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Become A Contractor-Database Administration

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Working As A Contractor-Database Administration

  • Interacting With Computers
  • Processing Information
  • Analyzing Data or Information
  • Getting Information
  • Documenting/Recording Information
  • Mostly Sitting

  • Repetitive

  • $94,000

    Average Salary

What Does A Contractor-Database Administration Do

Database administrators use specialized software to store and organize data, such as financial information and customer shipping records. They make sure that data are available to users and are secure from unauthorized access.

Duties

Database administrators typically do the following:

  • Ensure that organizational data is secure
  • Back up and restore data to prevent data loss
  • Identify user needs to create and administer databases
  • Ensure that the database operates efficiently and without error
  • Make and test modifications to the database structure when needed
  • Maintain the database and update permissions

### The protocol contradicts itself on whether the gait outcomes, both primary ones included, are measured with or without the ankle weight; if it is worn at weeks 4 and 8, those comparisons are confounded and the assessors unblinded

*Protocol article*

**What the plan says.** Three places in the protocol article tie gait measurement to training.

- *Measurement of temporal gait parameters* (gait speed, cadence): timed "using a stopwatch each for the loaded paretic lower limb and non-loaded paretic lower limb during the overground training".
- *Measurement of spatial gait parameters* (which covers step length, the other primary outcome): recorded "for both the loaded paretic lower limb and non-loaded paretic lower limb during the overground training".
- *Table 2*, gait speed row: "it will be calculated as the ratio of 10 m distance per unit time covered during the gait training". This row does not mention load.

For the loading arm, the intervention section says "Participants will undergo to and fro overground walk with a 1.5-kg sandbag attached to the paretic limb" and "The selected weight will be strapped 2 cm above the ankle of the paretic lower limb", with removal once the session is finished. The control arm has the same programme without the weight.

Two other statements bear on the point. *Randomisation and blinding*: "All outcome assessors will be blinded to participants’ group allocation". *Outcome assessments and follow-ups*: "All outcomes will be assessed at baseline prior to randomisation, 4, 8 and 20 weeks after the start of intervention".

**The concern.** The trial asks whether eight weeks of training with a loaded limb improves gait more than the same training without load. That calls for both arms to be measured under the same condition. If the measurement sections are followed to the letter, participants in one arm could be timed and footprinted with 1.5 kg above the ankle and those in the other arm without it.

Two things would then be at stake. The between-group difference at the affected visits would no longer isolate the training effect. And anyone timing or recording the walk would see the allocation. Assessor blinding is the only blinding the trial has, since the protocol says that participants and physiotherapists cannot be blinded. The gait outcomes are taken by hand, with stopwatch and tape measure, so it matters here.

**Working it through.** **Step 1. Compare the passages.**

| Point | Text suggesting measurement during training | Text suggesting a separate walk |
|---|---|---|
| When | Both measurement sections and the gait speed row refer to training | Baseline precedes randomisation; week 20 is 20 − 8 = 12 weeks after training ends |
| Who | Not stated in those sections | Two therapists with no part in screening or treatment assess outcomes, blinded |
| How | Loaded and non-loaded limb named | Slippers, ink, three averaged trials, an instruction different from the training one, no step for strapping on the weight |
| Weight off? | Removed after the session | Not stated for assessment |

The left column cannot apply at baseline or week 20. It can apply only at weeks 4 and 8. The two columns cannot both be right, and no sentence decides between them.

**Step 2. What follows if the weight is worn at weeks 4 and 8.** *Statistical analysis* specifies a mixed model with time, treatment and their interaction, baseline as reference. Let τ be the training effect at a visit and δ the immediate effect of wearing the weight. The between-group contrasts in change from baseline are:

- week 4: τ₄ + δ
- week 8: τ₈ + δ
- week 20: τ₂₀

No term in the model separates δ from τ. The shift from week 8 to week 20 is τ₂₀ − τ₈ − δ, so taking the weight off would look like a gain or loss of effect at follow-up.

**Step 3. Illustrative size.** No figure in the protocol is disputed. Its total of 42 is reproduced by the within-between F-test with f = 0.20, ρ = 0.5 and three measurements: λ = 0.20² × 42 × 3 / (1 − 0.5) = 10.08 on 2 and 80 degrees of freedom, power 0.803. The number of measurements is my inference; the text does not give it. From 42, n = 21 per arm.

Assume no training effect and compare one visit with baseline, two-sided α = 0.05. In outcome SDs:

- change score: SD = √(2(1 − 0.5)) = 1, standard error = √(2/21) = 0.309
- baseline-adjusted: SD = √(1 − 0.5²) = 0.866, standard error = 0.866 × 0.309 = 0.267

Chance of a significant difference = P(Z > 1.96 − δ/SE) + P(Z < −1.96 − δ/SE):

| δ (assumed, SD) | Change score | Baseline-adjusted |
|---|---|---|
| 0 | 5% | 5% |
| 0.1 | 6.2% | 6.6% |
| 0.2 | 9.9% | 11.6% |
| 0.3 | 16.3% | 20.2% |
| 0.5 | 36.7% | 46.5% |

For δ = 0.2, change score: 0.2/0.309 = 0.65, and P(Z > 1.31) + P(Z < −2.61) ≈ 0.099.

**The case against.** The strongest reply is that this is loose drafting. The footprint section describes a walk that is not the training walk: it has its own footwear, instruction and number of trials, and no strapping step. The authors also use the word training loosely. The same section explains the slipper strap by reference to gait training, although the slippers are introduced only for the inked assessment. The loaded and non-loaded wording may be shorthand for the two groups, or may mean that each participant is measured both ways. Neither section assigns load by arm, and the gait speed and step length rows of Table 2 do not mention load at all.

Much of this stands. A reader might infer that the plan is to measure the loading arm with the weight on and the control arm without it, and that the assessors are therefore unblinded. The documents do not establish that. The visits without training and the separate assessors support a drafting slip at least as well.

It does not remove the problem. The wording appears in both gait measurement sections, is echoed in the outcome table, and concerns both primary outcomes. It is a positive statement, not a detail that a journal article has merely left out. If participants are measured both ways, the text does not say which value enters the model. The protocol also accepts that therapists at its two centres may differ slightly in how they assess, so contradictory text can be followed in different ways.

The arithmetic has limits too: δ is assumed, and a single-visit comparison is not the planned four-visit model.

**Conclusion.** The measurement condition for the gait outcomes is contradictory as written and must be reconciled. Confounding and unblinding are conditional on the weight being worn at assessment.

• Merge old databases into new ones

Database administrators, often called DBAs, make sure that data analysts can easily use the database to find the information they need and that the system performs as it should. DBAs sometimes work with an organization’s management to understand the company’s data needs and to plan the goals of the database. They also may work with computer and information systems managers to provide database solutions. Database administrators are responsible for backing up systems to prevent data loss in case of a power outage or other disaster. They also ensure the integrity of the database, guaranteeing that the data stored in it come from reliable sources.